All family babies are a celebration and his birth was exactly that. However, my clock was ticking. My mother-in-law had a bet that her second grandson would also be born on the same day. Celina’s brother and sister-in-law met Hugh & Hannah at our wedding in August last year but had just moved from Rio de Janeiro to Estoril in Portugal; both women were pregnant! Now in Portugal about 520 babies are born each day and completely coincidentally Camila went into labour earlier in the day. That evening, on the 17th February 2017, on the first day of the last lunar quarter, at around 2325 Joaquim Vasconcellos Rocha Miranda, Camila’s second son was born.

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I have known Hannah for many many years but Camila only since 2012, when she was pregnant with her first son. That they met in August last year was not so remarkable but both being pregnant was, surely? I can’t honestly remember when the mythical ‘due date’ was in either case but to have them racing towards the finish line together, living in two different countries but connected loosely by my marriage, was worth a bet huh?

This is a nice story, isn’t it? (and we need nice stories!)

Richard 15th July 2017

PC 100 A Milestone

Milestone – “A stone set up on a road to indicate the miles to and from a given place; an event, a stage in life.” (A Roman mile being 1000 paces by one of its soldiers)  (Not sure there are ‘kilometre stones’?)

I never ever imagined I would reach this personal milestone, because actually there wasn’t one, a goal that is! What there was, way back in 2013, was a need to scribble something about what I was doing and to communicate that to those close to me, having given up on the traditional postcard with the ‘Wish you were here!’ message.* So my postcard (PC) series was born, emailed occasionally to a growing address list. Most people probably read the first few as they were mainly about Brazil, a country few in the UK knew much about. My first trip had been with Celina, who became my wife last year, in April 2012. Coincidentally my maternal great grandfather Richard Corbett had been born in Recife in north east Brazil in 1850.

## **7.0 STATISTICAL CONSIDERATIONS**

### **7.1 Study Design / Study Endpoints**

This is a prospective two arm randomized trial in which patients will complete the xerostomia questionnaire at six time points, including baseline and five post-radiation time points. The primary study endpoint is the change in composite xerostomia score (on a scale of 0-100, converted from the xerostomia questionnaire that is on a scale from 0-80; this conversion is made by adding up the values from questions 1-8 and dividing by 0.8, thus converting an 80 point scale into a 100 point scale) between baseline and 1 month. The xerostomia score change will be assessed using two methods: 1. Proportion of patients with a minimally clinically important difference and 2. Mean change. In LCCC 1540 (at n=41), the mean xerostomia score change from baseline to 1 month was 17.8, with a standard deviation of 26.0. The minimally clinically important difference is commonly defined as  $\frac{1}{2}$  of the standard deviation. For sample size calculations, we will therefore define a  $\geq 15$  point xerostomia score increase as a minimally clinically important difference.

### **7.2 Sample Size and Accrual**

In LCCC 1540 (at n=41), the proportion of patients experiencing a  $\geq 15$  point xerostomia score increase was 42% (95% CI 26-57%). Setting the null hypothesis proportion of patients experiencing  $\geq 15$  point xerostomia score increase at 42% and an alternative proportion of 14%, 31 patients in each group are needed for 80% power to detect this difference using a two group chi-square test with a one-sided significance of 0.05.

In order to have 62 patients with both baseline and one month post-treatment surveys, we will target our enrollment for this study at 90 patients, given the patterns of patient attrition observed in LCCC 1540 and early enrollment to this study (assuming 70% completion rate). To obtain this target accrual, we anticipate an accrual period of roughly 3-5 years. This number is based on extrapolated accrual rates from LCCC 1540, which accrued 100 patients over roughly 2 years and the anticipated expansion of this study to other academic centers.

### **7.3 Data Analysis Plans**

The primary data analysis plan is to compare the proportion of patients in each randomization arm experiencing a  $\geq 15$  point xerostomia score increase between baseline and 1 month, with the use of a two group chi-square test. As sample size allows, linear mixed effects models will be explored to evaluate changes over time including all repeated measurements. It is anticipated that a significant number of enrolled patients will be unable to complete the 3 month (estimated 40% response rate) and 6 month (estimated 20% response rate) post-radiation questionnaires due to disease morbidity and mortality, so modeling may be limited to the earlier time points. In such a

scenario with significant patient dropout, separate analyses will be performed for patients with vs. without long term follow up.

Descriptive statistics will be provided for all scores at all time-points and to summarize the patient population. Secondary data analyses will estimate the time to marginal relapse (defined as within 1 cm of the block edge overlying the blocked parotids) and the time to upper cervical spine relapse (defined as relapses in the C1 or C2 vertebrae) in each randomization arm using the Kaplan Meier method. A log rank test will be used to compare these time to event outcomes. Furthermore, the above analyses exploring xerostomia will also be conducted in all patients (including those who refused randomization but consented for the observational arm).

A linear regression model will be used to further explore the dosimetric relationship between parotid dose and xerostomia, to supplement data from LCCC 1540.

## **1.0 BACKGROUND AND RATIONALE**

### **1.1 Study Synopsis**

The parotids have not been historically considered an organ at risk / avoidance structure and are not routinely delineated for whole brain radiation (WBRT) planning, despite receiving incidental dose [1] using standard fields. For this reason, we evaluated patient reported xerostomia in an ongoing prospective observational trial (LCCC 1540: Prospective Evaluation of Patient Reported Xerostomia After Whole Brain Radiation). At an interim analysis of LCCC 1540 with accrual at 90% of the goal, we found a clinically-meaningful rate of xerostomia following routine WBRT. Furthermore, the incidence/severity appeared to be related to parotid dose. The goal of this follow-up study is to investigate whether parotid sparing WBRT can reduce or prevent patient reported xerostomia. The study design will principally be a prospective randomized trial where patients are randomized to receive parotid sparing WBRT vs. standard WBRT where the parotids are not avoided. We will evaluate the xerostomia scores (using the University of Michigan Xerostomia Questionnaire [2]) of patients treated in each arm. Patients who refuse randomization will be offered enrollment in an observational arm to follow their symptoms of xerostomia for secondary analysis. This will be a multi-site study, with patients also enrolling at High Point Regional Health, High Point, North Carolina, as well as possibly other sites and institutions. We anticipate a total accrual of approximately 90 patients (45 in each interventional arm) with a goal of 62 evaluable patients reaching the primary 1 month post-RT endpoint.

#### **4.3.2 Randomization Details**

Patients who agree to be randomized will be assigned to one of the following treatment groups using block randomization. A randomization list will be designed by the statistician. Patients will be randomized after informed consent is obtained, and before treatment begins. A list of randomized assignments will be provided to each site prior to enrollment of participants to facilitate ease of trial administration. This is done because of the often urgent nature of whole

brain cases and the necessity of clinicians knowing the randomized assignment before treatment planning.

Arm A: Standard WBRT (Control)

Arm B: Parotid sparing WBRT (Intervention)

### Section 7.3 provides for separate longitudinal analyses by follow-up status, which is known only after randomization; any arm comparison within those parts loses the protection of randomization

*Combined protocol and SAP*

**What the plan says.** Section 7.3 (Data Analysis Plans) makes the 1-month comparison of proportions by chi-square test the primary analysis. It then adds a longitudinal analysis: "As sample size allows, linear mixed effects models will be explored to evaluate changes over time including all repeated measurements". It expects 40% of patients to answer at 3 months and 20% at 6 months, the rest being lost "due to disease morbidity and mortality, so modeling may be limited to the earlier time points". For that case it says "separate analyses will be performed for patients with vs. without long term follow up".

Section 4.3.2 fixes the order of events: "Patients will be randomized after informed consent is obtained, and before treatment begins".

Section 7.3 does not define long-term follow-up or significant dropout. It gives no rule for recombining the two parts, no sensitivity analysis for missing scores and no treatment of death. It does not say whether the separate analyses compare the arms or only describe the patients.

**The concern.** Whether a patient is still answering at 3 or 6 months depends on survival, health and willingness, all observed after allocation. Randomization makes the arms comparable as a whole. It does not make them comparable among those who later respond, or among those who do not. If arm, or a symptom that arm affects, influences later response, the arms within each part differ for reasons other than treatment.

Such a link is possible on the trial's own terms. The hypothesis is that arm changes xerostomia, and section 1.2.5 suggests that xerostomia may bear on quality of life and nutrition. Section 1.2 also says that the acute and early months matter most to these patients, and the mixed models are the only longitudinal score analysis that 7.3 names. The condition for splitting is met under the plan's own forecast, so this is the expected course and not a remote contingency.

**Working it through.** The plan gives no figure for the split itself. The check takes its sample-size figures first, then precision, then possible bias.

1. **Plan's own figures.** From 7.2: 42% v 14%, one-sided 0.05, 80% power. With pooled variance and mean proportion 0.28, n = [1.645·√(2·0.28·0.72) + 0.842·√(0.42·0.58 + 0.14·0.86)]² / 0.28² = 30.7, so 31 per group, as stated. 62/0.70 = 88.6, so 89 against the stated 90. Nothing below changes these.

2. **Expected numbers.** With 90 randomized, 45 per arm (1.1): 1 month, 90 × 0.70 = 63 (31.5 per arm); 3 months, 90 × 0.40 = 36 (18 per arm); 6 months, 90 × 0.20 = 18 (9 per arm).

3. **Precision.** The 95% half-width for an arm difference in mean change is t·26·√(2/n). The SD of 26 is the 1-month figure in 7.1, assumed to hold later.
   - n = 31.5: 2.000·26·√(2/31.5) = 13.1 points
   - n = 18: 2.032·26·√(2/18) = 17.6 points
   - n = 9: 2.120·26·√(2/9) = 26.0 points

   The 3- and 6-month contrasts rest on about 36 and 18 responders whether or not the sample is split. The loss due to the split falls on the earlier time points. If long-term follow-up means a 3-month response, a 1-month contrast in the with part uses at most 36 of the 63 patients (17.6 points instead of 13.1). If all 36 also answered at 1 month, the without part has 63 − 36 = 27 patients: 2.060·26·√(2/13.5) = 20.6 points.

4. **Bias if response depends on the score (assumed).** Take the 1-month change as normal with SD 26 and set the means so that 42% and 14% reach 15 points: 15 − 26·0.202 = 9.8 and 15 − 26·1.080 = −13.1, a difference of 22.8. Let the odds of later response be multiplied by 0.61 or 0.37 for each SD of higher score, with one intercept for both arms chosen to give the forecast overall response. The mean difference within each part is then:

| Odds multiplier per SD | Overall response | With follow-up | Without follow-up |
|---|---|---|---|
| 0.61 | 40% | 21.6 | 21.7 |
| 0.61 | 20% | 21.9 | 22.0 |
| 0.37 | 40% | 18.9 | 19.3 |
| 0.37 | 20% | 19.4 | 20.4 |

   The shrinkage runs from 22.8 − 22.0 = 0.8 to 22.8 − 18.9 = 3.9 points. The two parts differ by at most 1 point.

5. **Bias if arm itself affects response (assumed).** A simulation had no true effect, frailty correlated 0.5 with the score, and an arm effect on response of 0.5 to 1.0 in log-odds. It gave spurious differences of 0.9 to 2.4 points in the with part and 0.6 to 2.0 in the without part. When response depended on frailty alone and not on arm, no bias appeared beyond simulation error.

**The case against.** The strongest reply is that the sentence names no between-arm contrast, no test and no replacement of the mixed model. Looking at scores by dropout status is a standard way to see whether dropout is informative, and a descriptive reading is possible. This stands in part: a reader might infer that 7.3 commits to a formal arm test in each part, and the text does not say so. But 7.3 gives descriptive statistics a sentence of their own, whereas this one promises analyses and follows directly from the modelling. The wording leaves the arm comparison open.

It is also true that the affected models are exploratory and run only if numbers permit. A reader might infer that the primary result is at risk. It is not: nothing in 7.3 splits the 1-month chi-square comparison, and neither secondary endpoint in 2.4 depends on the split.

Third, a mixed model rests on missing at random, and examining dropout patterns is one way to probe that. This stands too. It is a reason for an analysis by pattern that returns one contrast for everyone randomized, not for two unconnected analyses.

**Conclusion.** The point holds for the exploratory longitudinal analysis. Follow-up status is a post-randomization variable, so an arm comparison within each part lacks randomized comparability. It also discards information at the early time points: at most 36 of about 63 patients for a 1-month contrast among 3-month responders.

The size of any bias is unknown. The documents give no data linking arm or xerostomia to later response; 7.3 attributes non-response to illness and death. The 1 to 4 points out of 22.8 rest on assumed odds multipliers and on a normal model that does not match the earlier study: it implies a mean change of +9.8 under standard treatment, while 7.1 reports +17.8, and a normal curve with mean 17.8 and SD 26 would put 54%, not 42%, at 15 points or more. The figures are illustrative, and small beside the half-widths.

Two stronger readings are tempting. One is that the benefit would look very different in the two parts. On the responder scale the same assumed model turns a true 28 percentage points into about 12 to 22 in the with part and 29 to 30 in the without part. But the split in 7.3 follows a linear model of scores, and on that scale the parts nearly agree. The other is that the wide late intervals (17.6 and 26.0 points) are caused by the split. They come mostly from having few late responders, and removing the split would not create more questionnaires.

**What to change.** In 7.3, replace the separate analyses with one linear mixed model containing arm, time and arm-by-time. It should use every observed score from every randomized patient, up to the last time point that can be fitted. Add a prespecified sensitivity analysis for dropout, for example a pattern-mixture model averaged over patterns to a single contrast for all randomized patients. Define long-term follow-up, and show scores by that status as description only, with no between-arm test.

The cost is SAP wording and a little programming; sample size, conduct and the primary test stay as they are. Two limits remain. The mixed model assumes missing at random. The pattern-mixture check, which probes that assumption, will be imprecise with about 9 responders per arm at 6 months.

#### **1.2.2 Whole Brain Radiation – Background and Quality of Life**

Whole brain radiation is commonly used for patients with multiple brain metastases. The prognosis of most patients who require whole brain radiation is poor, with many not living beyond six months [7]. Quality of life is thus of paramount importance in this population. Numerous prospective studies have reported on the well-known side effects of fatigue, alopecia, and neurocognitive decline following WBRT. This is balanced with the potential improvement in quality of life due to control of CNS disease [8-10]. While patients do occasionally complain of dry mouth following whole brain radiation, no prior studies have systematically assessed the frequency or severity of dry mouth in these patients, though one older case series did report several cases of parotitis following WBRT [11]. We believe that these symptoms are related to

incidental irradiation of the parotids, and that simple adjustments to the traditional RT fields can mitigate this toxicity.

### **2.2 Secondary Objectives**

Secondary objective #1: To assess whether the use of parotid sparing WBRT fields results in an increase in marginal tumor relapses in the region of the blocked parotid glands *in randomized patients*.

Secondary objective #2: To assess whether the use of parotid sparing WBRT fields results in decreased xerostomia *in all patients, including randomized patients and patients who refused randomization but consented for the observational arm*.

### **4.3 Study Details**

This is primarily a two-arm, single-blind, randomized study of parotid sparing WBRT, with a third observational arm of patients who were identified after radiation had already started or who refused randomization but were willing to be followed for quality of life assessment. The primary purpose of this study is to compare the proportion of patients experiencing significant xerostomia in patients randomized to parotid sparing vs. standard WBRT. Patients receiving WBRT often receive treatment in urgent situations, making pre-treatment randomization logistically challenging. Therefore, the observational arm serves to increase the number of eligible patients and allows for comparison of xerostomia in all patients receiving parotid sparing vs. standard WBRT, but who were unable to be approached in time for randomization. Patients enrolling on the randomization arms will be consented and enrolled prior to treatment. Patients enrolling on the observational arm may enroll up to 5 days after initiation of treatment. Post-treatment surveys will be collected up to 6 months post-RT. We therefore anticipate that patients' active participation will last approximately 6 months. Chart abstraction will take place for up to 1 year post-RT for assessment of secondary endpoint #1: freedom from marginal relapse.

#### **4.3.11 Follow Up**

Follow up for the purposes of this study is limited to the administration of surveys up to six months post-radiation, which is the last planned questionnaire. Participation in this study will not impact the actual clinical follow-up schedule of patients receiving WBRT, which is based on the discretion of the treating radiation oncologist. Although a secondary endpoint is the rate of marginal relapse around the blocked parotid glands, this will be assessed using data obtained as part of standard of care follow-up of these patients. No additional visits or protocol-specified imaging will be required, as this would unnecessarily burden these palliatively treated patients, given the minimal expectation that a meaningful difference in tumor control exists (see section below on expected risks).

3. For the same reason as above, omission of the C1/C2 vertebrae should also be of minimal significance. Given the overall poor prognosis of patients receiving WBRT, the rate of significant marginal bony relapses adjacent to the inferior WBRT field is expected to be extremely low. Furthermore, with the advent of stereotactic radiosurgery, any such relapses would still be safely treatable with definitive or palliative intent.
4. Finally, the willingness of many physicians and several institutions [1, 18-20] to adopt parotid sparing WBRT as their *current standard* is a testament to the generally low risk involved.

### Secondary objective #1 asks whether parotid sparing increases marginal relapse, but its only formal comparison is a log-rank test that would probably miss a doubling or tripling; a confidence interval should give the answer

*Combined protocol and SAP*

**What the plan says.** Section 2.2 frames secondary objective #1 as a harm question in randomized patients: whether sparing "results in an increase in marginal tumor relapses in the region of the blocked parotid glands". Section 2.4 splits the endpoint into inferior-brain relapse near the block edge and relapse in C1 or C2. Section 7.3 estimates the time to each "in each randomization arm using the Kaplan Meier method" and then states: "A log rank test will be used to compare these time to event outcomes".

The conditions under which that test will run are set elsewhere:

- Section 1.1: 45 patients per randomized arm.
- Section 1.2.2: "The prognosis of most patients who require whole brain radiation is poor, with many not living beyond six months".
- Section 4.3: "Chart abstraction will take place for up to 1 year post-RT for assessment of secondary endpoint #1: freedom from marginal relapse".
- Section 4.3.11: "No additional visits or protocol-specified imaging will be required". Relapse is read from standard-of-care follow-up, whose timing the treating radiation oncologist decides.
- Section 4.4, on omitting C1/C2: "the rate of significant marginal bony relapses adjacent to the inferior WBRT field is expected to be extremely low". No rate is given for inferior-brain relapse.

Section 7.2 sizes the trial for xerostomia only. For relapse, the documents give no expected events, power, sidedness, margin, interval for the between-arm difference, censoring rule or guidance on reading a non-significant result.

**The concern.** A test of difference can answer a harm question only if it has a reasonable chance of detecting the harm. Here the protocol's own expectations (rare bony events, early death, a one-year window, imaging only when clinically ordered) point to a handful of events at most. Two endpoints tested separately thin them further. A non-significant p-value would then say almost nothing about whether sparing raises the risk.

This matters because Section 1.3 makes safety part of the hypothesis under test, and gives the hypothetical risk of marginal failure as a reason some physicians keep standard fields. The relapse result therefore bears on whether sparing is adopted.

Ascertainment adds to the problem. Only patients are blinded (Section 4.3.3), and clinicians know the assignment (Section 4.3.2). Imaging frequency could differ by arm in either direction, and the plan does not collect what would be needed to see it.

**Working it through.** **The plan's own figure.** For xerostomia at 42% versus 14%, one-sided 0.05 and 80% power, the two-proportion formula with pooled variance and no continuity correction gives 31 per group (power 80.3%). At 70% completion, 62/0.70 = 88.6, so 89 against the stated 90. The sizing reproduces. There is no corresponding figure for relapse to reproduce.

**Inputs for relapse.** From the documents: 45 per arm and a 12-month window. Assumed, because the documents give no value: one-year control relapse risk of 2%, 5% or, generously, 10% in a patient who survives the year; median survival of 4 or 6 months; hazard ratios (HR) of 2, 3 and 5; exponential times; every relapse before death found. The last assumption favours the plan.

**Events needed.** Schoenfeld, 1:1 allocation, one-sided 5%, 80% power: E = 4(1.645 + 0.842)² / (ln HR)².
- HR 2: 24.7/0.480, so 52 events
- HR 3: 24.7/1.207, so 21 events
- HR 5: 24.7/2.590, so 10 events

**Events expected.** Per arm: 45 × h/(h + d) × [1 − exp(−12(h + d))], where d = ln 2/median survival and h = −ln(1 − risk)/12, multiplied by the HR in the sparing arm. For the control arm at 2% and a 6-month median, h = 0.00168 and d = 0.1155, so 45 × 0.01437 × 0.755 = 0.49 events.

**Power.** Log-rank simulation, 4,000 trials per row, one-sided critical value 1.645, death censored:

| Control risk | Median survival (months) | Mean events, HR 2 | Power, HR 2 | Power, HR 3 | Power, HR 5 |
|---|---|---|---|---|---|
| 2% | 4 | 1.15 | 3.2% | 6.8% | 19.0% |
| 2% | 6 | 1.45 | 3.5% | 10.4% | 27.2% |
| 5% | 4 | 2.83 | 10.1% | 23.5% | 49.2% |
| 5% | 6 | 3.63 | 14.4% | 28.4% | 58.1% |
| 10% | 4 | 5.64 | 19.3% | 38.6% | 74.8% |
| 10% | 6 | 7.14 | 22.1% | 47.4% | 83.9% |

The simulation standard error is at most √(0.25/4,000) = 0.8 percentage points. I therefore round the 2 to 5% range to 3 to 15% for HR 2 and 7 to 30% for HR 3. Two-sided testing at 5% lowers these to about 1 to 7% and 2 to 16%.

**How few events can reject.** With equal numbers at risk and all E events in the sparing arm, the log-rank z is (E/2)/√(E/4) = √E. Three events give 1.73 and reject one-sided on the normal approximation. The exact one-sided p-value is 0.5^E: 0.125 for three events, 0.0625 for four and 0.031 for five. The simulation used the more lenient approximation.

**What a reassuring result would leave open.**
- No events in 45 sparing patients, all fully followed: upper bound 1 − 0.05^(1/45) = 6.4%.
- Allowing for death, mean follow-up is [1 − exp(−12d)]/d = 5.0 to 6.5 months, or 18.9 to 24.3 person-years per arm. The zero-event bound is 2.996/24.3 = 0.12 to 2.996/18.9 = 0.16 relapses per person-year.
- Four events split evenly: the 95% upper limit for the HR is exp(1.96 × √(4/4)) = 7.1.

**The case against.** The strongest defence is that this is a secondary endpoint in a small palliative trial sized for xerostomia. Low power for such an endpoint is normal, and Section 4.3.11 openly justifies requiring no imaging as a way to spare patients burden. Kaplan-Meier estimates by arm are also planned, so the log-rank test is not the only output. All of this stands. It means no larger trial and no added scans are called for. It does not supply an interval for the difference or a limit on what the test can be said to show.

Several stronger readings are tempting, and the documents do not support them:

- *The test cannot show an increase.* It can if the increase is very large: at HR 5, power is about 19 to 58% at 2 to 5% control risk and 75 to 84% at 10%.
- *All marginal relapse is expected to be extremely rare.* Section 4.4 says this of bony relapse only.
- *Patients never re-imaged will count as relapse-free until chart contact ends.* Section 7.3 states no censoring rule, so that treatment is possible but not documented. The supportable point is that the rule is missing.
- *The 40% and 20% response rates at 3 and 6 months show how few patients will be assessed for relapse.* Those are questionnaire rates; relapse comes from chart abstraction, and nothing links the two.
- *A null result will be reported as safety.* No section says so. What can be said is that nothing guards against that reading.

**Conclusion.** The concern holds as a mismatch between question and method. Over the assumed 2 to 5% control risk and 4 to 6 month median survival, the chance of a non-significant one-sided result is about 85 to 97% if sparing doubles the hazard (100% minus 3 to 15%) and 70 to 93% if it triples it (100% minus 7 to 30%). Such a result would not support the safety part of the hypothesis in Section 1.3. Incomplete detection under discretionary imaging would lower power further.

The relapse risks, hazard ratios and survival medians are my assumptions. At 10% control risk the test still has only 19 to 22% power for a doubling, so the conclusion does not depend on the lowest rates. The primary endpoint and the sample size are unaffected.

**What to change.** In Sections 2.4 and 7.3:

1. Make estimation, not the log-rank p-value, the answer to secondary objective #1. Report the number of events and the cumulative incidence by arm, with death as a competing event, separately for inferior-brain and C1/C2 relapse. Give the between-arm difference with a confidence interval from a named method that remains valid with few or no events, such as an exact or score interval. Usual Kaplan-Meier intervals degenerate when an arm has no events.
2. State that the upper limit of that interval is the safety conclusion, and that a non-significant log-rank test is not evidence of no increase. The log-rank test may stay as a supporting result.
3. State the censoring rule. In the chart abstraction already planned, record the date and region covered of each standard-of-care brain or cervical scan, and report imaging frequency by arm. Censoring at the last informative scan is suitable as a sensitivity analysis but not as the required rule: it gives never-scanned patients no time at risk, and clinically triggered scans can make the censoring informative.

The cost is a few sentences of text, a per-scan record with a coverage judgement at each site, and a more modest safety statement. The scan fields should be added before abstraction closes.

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Lagoa with Sugar Loaf in the distance, Rio de Janeiro

These musings developed as I found that I enjoyed trying, not always successfully, to describe where I was, what was going on in my head, or simply to make some observations about my life. In 2016 they morphed into a blog available on WordPress at postcardscribbles.co.uk, thanks to the suggestion and assistance of my son-in-law Sam. And here we are, PC 100, a hundred PCs of about a thousand words each, so in total about 10,000 words. Although that’s a definition of a novel, I have not written one, because that has a beginning, a plot, and an end. And who wants to read a novel of 100 chapters?

For those of you who have been with me since the start, you will have read about marriages (PCs 41 & 77) and deaths (PCs 22 & 60) and you will read about births in PC 101; ‘Hatches, Matches and Dispatches’ my parents’ generation would have called them. You will have travelled with me to the USA, Canada, France, Portugal, Australia, New Zealand, Chile and of course to Brazil. Since I started my PCs this country has gone into a serious recession, had its president charged with impeachment, hosted both the football World Cup and the Olympic Games and suffered both too little and too much rain. Given that it’s some 2400 miles both north to south and east to west, visiting parts of Brazil is quite a project. I sense we have seen more of this wonderful Latin American country than many of the inhabitants, going north to Recife, south to Paraty, Cananéia and Santa Catarina, west to the Pantanal, Foz de Iguaçu and São Paulo, whilst based in Rio de Janeiro.